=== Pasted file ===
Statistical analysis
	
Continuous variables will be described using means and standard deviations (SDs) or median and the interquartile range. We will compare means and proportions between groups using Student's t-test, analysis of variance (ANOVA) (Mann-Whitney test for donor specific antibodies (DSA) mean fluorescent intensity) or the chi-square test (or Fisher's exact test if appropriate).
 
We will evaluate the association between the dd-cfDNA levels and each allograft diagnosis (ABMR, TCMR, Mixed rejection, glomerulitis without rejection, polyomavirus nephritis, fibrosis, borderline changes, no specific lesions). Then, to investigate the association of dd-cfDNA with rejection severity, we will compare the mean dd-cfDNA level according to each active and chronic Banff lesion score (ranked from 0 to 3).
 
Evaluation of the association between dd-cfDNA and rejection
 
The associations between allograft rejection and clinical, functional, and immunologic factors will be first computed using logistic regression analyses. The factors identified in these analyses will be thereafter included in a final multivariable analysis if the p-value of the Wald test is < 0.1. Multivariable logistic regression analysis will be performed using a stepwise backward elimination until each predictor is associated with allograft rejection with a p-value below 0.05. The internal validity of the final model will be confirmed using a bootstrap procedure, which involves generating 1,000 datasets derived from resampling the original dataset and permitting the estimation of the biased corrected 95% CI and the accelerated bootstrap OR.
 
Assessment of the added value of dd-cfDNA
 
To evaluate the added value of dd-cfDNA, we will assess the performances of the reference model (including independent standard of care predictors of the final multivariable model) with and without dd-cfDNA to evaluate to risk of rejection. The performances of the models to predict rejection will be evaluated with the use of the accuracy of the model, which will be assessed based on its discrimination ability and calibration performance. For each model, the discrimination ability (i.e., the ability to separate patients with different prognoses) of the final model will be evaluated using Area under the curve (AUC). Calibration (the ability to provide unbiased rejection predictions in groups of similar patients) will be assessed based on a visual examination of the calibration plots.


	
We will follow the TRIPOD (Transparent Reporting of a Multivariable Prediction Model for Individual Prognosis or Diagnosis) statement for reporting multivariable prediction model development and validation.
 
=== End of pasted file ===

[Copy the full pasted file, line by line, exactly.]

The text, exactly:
Statistical analysis
	
Continuous variables will be described using means and standard deviations (SDs) or median and the interquartile range. We will compare means and proportions between groups using Student's t-test, analysis of variance (ANOVA) (Mann-Whitney test for donor specific antibodies (DSA) mean fluorescent intensity) or the chi-square test (or Fisher's exact test if appropriate).
 
We will evaluate the association between the dd-cfDNA levels and each allograft diagnosis (ABMR, TCMR, Mixed rejection, glomerulitis without rejection, polyomavirus nephritis, fibrosis, borderline changes, no specific lesions). Then, to investigate the association of dd-cfDNA with rejection severity, we will compare the mean dd-cfDNA level according to each active and chronic Banff lesion score (ranked from 0 to 3).
 
Evaluation of the association between dd-cfDNA and rejection
 
The associations between allograft rejection and clinical, functional, and immunologic factors will be first computed using logistic regression analyses. The factors identified in these analyses will be thereafter included in a final multivariable analysis if the p-value of the Wald test is < 0.1. Multivariable logistic regression analysis will be performed using a stepwise backward elimination until each predictor is associated with allograft rejection with a p-value below 0.05. The internal validity of the final model will be confirmed using a bootstrap procedure, which involves generating 1,000 datasets derived from resampling the original dataset and permitting the estimation of the biased corrected 95% CI and the accelerated bootstrap OR.
 
Assessment of the added value of dd-cfDNA
 
To evaluate the added value of dd-cfDNA, we will assess the performances of the reference model (including independent standard of care predictors of the final multivariable model) with and without dd-cfDNA to evaluate to risk of rejection. The performances of the models to predict rejection will be evaluated with the use of the accuracy of the model, which will be assessed based on its discrimination ability and calibration performance. For each model, the discrimination ability (i.e., the ability to separate patients with different prognoses) of the final model will be evaluated using Area under the curve (AUC). Calibration (the ability to provide unbiased rejection predictions in groups of similar patients) will be assessed based on a visual examination of the calibration plots.


	
We will follow the TRIPOD (Transparent Reporting of a Multivariable Prediction Model for Individual Prognosis or Diagnosis) statement for reporting multivariable prediction model development and validation.
 